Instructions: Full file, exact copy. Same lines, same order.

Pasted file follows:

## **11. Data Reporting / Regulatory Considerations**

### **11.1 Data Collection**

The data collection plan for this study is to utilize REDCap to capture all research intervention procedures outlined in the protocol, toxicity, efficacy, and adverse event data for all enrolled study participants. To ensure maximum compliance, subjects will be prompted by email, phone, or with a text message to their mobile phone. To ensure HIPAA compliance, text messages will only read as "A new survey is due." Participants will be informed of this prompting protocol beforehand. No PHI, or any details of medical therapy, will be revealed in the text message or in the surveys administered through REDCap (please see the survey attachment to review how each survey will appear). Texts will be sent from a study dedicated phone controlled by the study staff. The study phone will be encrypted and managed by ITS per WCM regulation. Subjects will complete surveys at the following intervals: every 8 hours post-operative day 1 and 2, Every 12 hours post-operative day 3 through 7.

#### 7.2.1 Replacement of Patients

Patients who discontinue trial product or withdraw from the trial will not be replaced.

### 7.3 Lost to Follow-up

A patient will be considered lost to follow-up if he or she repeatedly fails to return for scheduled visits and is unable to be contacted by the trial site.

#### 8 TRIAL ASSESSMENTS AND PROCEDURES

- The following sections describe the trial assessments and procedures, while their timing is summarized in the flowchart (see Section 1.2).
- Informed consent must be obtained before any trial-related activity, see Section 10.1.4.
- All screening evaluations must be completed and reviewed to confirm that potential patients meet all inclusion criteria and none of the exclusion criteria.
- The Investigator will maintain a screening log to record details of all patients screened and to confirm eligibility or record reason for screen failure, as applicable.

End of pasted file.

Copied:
## **11. Data Reporting / Regulatory Considerations**

### **11.1 Data Collection**

The data collection plan for this study is to utilize REDCap to capture all research intervention procedures outlined in the protocol, toxicity, efficacy, and adverse event data for all enrolled study participants. To ensure maximum compliance, subjects will be prompted by email, phone, or with a text message to their mobile phone. To ensure HIPAA compliance, text messages will only read as "A new survey is due." Participants will be informed of this prompting protocol beforehand. No PHI, or any details of medical therapy, will be revealed in the text message or in the surveys administered through REDCap (please see the survey attachment to review how each survey will appear). Texts will be sent from a study dedicated phone controlled by the study staff. The study phone will be encrypted and managed by ITS per WCM regulation. Subjects will complete surveys at the following intervals: every 8 hours post-operative day 1 and 2, Every 12 hours post-operative day 3 through 7.

#### 7.2.1 Replacement of Patients

Patients who discontinue trial product or withdraw from the trial will not be replaced.

### 7.3 Lost to Follow-up

A patient will be considered lost to follow-up if he or she repeatedly fails to return for scheduled visits and is unable to be contacted by the trial site.

#### 8 TRIAL ASSESSMENTS AND PROCEDURES

- The following sections describe the trial assessments and procedures, while their timing is summarized in the flowchart (see Section 1.2).
- Informed consent must be obtained before any trial-related activity, see Section 10.1.4.
- All screening evaluations must be completed and reviewed to confirm that potential patients meet all inclusion criteria and none of the exclusion criteria.
- The Investigator will maintain a screening log to record details of all patients screened and to confirm eligibility or record reason for screen failure, as applicable.